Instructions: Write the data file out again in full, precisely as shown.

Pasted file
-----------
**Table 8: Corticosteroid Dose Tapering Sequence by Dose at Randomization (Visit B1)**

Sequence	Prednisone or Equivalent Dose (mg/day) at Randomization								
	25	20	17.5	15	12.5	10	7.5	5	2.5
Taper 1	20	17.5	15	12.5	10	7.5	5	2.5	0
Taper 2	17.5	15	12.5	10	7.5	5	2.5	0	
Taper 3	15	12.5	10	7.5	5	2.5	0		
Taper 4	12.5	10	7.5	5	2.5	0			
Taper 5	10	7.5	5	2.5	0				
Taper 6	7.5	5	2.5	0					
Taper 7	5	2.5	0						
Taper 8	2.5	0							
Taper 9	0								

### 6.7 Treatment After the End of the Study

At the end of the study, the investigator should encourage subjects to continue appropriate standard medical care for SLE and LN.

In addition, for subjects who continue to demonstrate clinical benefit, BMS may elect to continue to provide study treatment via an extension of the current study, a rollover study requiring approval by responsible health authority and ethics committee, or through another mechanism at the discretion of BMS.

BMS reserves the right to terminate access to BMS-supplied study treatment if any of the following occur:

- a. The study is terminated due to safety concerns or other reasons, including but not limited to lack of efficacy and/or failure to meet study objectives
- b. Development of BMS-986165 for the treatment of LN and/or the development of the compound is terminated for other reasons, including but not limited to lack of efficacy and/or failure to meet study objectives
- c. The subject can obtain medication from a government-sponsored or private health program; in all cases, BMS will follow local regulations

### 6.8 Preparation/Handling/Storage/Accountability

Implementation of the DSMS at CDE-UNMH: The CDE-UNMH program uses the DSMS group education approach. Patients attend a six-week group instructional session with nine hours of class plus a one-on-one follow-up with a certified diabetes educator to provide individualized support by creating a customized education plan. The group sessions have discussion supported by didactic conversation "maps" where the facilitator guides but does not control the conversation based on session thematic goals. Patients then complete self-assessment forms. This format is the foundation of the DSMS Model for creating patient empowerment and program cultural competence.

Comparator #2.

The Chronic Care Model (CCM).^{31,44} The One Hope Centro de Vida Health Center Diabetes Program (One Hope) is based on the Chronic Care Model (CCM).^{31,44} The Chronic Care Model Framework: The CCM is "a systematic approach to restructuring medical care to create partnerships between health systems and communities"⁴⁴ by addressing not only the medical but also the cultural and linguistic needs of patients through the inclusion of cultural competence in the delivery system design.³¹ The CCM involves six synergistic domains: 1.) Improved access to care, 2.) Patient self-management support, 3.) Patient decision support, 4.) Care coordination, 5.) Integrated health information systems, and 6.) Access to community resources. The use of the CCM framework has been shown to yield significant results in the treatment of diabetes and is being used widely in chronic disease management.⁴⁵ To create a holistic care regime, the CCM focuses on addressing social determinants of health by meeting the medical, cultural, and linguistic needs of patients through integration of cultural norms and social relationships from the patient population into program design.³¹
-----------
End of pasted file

**Table 8: Corticosteroid Dose Tapering Sequence by Dose at Randomization (Visit B1)**

Sequence	Prednisone or Equivalent Dose (mg/day) at Randomization								
	25	20	17.5	15	12.5	10	7.5	5	2.5
Taper 1	20	17.5	15	12.5	10	7.5	5	2.5	0
Taper 2	17.5	15	12.5	10	7.5	5	2.5	0	
Taper 3	15	12.5	10	7.5	5	2.5	0		
Taper 4	12.5	10	7.5	5	2.5	0			
Taper 5	10	7.5	5	2.5	0				
Taper 6	7.5	5	2.5	0					
Taper 7	5	2.5	0						
Taper 8	2.5	0							
Taper 9	0								

### 6.7 Treatment After the End of the Study

At the end of the study, the investigator should encourage subjects to continue appropriate standard medical care for SLE and LN.

In addition, for subjects who continue to demonstrate clinical benefit, BMS may elect to continue to provide study treatment via an extension of the current study, a rollover study requiring approval by responsible health authority and ethics committee, or through another mechanism at the discretion of BMS.

BMS reserves the right to terminate access to BMS-supplied study treatment if any of the following occur:

- a. The study is terminated due to safety concerns or other reasons, including but not limited to lack of efficacy and/or failure to meet study objectives
- b. Development of BMS-986165 for the treatment of LN and/or the development of the compound is terminated for other reasons, including but not limited to lack of efficacy and/or failure to meet study objectives
- c. The subject can obtain medication from a government-sponsored or private health program; in all cases, BMS will follow local regulations

### 6.8 Preparation/Handling/Storage/Accountability

Implementation of the DSMS at CDE-UNMH: The CDE-UNMH program uses the DSMS group education approach. Patients attend a six-week group instructional session with nine hours of class plus a one-on-one follow-up with a certified diabetes educator to provide individualized support by creating a customized education plan. The group sessions have discussion supported by didactic conversation "maps" where the facilitator guides but does not control the conversation based on session thematic goals. Patients then complete self-assessment forms. This format is the foundation of the DSMS Model for creating patient empowerment and program cultural competence.

Comparator #2.

The Chronic Care Model (CCM).^{31,44} The One Hope Centro de Vida Health Center Diabetes Program (One Hope) is based on the Chronic Care Model (CCM).^{31,44} The Chronic Care Model Framework: The CCM is "a systematic approach to restructuring medical care to create partnerships between health systems and communities"⁴⁴ by addressing not only the medical but also the cultural and linguistic needs of patients through the inclusion of cultural competence in the delivery system design.³¹ The CCM involves six synergistic domains: 1.) Improved access to care, 2.) Patient self-management support, 3.) Patient decision support, 4.) Care coordination, 5.) Integrated health information systems, and 6.) Access to community resources. The use of the CCM framework has been shown to yield significant results in the treatment of diabetes and is being used widely in chronic disease management.⁴⁵ To create a holistic care regime, the CCM focuses on addressing social determinants of health by meeting the medical, cultural, and linguistic needs of patients through integration of cultural norms and social relationships from the patient population into program design.³¹